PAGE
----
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Cities are complex ecosystems that are evolving fast and — like citizens — becoming increasingly digital. By 2025, the total number of global internet users is expected to reach 6.2 billion; the total number of connected devices is expected to surpass 100 billion by the same year. These connected devices will generate 180 ZB of data per year— a fivefold increase from today. City management teams are under tremendous pressure to work faster and more efficiently as the digital infrastructure of cities rapidly evolves. They are also expected to make use of the networks of devices and the data generated, to cater to the needs of digital natives.
The creation of Smart Cities has been a major focus area of governments in recent years. However, the concept of the Smart City must evolve in tandem with the changes affecting city ecosystems. Cities typically have three core characteristics that make them smart or intelligent:
• Awareness: Smart Cities have real-time awareness of rapidly changing conditions such as their environment (weather, pollution levels), traffic (congestion, accidents), and public safety status (emergencies, crime incidents). Much slower or periodically shifting conditions such as population or demographic changes and levels of economic activity (trade, retail sales, tourism, travel, and manufacturing) also factor into the operations and development of Smart Cities.
• Response: Great levels of awareness, coupled with quick response times, make a city truly smart. In city operations, efficient responses can prevent dangerous situations escalating, avert disasters, and save lives.
• Prediction: The ability to predict and proactively respond to events is integral to Smart Cities. Such an ability was considered the realm of science fiction only two decades ago, but with the amount of data captured and supported by Artificial Intelligence (AI) algorithms today, we are closer to this becoming reality.
Over time, city operations teams have tried to develop these characteristics by capitalizing on various technological advancements. For example, closed-circuit television cameras, sensors in heating, ventilating, and air conditioning systems, and building management systems have all been used to significantly increase city awareness. However, the siloed nature of these electronic systems has limited awareness and responses remain manual. Their limitations have slowed the shift of city operations from reactive to proactive (they will eventually become predictive). In short, the lack of integration between these individual technology elements in city ecosystems has hindered the transformation of cities into truly intelligent entities, even though the different elements evolved on their own.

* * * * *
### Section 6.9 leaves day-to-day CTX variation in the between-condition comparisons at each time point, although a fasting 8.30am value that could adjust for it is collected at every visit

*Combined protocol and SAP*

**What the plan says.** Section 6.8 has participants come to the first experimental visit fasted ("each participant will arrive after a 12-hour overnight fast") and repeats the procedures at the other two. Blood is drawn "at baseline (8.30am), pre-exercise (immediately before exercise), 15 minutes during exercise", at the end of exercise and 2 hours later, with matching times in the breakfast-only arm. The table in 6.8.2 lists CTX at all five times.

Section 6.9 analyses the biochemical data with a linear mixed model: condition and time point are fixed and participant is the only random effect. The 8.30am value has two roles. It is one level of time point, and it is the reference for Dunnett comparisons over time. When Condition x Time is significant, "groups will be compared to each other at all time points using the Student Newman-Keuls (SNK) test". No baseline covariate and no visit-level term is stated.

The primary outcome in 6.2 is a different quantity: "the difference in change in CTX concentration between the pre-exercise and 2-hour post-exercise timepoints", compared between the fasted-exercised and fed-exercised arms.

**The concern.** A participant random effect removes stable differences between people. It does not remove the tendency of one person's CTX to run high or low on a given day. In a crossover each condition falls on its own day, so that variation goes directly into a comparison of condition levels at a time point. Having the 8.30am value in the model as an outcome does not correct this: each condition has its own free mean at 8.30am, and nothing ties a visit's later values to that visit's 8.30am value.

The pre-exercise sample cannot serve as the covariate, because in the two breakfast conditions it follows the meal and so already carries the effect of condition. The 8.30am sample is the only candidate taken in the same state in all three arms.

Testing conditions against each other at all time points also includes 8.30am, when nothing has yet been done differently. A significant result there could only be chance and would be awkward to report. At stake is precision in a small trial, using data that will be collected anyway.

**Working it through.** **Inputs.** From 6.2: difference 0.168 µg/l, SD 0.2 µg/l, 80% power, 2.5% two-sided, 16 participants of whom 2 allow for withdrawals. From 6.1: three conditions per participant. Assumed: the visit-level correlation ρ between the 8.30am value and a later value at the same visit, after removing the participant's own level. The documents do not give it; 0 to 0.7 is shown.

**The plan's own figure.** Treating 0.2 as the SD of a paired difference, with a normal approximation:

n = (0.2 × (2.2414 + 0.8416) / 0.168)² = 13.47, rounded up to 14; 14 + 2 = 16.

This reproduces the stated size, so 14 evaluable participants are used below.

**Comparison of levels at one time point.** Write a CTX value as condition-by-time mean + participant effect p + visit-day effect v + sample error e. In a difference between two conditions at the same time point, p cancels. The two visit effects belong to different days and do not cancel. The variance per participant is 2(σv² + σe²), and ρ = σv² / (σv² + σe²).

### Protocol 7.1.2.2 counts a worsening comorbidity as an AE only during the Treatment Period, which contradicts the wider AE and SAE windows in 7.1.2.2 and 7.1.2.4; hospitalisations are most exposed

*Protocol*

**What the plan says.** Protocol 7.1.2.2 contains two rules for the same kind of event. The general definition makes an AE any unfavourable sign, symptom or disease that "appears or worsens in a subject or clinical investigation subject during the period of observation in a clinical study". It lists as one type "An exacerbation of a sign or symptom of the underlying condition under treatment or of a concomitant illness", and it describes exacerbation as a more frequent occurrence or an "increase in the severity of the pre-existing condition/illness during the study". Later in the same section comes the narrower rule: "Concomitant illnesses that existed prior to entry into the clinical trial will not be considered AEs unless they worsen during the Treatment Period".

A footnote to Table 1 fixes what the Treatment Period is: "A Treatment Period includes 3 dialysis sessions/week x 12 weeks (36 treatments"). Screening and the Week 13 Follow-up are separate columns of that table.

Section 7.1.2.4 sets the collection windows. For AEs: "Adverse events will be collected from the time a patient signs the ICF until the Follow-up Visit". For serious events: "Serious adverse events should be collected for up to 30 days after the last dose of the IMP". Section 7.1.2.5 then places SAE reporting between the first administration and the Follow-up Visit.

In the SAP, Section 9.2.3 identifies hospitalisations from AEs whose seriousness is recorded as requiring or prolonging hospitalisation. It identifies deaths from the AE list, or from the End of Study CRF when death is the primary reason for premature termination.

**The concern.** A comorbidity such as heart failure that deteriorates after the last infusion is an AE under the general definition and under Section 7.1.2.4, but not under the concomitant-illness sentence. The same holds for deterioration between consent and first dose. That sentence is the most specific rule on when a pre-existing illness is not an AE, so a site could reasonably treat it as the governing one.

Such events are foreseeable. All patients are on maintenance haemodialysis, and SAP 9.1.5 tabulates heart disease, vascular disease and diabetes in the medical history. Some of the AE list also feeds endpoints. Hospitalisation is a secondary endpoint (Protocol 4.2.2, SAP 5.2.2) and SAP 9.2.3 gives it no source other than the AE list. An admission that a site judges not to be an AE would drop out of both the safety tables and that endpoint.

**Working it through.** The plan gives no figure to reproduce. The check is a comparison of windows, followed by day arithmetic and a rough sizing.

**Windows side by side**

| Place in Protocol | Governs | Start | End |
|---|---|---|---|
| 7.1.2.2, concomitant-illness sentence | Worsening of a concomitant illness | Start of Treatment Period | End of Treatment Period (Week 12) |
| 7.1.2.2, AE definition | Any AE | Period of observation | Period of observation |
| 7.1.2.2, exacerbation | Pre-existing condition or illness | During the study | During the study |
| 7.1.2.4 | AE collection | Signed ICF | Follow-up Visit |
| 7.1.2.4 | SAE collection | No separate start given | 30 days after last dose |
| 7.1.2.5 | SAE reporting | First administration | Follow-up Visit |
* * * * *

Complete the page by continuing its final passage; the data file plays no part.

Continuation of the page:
Scientists believe that mankind became the dominant species on Earth because of a period of rapid brain development in the evolutionary process. Cities are going through a similar period of “cognitive revolution”— a period of rapid “city brain” development. While this revolution was triggered by the rapid buildup of sensory systems — the network of connected things — it is fueled by data.
The biggest challenge that city management teams face in data-driven city operations is deriving value from the increasing volume, velocity, and variety of data — also known as big data. To address this challenge, city operations teams are creating data models that can visualize the complex operations of city functions in real-time. These models are known as “digital twins.” Dr. Michael Grieves, one of the concept’s pioneers, defines digital twins as having three parts: physical products in real space, virtual products in virtual space, and connected data that ties the physical and virtual together.
These data models are live digital blueprints of physical assets, processes, and entire ecosystems, such as cities. What differentiates digital twins from traditional visualizations is their dynamism and real-time capabilities. Indeed, global market research firm IDC predicts that by 2023, 25% of successful Smart City digital twin platforms will be used to automate processes for increasingly complex, interconnected ecosystems of assets and products.
Digital twins can involve every tier of city management, including executive management, various operational teams (such as public transport, police, fire, emergency services, and utilities), city planners, branding and marketing personnel, and third-party partners. There are benefits that each role can derive from a digital twin:
• Executive Management (CXOs): Digital twins improve executive-level decision making by providing a holistic and flexible view of assets, facilities, and processes. Digital twins enable decision makers to closely monitor high-level key performance indicators.
• City Operations: Digital twins enable a “mission control” approach to city operations. A real-time view of assets (for example, a traffic signal) and entire value chains (for example, an arterial city road) gives operational teams the ability to predict issues and mitigate risks.
• City Planners: Urban planning is an important, but challenging, aspect of city building. City planners usually struggle when predicting the possible outcomes of new developments or upgrades. Digital twins provide significant opportunities in idea generation and development, early stage collaboration, and rapid optioning, simulating, and testing.
• Marketing and Sales Personnel: The vast amount of data available through digital twins enables city management teams to perform root cause analyses (for example, analysis of frequent accidents at a traffic signal) and formulate focused marketing campaigns aimed at changing citizen behavior. A real-time view of citizen movements and footfalls provides significant revenue generation opportunities for cities in terms of advertising and real estate sales.